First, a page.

Aviation is perhaps one of the most difficult businesses to maintain profitability in today’s struggling economy. The industry has seen dozens of carriers come and go. In recent years, even the legacy carriers have found themselves trying to recover from bankruptcy, sometimes merging with their competition as a means of survival. Fare wars, competition for routes and negotiating for preferred gate/space at lower costs are all part of the daily struggles required of an airline survival plan. Even the very foundation upon which certain airlines were established has evolved in this difficult market.This is the first of two articles looking into the challenges currently facing the ARFF sector. Jack Kreckie’s second part of this piece will be published in the next issue of International Airport Review due out in November 2011.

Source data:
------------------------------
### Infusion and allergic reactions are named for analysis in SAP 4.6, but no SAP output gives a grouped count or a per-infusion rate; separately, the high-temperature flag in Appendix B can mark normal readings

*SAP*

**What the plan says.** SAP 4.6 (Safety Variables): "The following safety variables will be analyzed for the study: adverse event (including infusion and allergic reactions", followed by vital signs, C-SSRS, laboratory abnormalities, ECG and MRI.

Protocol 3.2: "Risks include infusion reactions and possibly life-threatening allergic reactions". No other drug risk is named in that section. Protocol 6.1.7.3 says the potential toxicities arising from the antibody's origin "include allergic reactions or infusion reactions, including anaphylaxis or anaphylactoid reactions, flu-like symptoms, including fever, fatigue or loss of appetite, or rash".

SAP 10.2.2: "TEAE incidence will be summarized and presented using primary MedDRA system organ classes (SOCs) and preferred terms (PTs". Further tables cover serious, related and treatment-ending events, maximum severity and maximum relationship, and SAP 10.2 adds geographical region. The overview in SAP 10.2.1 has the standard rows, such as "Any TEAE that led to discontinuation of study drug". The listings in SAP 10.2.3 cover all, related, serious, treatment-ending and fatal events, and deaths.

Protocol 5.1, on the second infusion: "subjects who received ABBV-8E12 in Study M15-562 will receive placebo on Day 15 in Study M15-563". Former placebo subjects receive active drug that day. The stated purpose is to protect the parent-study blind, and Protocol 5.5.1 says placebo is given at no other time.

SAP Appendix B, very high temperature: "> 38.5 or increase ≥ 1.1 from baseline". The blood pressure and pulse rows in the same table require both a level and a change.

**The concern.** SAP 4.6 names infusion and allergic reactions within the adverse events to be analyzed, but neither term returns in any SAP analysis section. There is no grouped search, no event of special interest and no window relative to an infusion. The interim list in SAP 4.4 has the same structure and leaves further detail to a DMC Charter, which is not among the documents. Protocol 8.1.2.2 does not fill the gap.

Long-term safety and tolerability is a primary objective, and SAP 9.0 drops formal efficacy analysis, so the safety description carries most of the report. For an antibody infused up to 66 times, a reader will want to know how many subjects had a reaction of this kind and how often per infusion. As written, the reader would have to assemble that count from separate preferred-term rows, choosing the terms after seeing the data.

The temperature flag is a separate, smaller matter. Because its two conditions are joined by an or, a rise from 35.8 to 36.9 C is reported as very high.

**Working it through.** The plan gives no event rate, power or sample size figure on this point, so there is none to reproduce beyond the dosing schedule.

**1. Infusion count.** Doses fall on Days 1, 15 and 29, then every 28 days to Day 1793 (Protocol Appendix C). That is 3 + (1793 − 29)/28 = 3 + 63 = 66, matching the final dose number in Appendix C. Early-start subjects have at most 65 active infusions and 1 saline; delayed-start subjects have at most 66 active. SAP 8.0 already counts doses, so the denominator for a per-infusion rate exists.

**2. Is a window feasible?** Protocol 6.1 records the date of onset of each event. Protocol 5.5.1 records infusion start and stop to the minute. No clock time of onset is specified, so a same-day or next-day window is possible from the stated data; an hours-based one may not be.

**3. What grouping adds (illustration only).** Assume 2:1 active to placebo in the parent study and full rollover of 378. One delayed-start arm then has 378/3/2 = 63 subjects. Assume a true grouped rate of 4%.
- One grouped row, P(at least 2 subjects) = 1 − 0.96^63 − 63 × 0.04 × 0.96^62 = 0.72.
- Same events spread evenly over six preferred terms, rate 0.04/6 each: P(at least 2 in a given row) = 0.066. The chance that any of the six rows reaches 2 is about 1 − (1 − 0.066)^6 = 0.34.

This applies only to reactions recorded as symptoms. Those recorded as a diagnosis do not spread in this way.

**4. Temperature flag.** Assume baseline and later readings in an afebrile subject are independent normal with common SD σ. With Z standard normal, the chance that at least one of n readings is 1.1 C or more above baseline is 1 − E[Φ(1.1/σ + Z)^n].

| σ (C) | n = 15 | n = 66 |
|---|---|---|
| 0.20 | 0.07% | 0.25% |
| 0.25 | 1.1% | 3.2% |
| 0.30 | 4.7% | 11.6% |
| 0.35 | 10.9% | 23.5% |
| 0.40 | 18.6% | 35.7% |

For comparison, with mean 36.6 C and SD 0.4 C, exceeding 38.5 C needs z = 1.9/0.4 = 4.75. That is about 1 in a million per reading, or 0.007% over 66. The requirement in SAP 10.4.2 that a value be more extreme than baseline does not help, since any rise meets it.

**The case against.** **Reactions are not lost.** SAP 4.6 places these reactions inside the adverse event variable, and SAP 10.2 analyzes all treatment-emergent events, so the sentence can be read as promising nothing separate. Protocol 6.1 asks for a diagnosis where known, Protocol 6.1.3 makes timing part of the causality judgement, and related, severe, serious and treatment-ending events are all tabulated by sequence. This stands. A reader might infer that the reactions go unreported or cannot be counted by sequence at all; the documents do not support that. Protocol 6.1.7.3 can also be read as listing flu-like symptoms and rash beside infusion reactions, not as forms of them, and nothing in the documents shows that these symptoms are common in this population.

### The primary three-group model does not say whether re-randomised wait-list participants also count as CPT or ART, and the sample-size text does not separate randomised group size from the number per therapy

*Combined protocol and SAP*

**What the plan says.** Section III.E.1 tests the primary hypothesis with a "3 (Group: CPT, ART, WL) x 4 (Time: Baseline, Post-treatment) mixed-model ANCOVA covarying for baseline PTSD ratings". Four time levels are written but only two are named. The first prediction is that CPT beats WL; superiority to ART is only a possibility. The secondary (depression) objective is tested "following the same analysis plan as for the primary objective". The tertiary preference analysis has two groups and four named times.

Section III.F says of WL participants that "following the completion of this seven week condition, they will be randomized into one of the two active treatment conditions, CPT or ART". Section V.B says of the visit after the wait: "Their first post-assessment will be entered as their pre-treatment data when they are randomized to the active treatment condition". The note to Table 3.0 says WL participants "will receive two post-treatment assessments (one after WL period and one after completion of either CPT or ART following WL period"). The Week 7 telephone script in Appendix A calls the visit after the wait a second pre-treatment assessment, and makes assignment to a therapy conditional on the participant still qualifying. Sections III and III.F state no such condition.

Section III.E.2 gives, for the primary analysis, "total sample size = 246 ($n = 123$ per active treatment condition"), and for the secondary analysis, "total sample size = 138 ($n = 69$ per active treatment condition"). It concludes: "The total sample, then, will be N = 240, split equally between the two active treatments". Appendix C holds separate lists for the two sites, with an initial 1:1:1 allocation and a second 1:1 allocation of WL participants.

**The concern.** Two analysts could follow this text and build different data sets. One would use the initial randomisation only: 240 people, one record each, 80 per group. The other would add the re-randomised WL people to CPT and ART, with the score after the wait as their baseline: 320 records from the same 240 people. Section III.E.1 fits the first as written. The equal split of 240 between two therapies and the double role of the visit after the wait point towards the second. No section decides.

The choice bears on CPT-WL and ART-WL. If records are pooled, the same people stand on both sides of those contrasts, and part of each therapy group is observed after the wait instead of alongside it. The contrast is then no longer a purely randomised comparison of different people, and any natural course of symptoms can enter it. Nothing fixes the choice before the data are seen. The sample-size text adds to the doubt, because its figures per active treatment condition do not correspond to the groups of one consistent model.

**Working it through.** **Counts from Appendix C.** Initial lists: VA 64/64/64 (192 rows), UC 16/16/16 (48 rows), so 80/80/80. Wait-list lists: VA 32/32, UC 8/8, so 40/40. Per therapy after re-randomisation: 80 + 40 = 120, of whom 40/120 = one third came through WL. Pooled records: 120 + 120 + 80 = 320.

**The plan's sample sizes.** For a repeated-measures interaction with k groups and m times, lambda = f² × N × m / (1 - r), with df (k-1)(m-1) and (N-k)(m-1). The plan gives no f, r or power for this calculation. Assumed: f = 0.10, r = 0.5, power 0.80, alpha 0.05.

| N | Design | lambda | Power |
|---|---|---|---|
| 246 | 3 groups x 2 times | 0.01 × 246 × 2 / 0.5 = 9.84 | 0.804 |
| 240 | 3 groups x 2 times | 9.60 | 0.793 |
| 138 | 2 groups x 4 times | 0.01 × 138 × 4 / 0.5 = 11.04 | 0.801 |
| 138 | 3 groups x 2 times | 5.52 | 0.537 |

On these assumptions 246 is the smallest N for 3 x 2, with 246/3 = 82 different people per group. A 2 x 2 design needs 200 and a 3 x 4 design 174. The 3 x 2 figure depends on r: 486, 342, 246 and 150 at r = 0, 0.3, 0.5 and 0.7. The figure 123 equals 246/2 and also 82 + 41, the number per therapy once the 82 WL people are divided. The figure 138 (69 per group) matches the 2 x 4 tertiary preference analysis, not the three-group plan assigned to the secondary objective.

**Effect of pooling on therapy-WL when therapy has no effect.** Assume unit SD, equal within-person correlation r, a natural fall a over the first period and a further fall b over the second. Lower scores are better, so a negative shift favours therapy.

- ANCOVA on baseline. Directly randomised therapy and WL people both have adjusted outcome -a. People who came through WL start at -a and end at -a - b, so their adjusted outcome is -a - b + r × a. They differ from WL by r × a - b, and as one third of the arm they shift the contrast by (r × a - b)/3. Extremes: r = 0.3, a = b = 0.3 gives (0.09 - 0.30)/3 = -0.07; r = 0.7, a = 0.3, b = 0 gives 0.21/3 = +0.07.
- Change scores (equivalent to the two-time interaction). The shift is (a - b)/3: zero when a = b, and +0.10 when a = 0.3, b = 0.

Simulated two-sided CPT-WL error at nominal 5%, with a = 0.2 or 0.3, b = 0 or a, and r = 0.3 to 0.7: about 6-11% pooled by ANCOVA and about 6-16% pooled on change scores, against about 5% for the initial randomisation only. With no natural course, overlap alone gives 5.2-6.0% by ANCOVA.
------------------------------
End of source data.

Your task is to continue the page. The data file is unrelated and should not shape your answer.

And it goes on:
Handling the heat

Issue 4 2011  •  8 August 2011  •  Kim T. Olsen, Assistant Fire Chief at Copenhagen Airport

Copenhagen Airport was opened on 20 April 1925 as one of the world’s first airports exclusively for civil traffic. Today the airport is one of the most modern in the world and has been awarded numerous awards for efficiency and customer satisfaction. Copenhagen is Scandinavia’s largest airport and is also one of the major hubs in Northern Europe.ARFF (Aviation Rescue and Fire Fighting) is a highly specialised component of the fire fighting service. An aircraft accident presents itself with various hazards that can threaten aircraft occupants, the environment, local community and emergency responders. ARFF crews must respond quickly and with precision to minimise loss of life and injuries. Fortunately, serious accidents are rare but that means that skills can only be built through training and learning from others rather than from actual accident experience.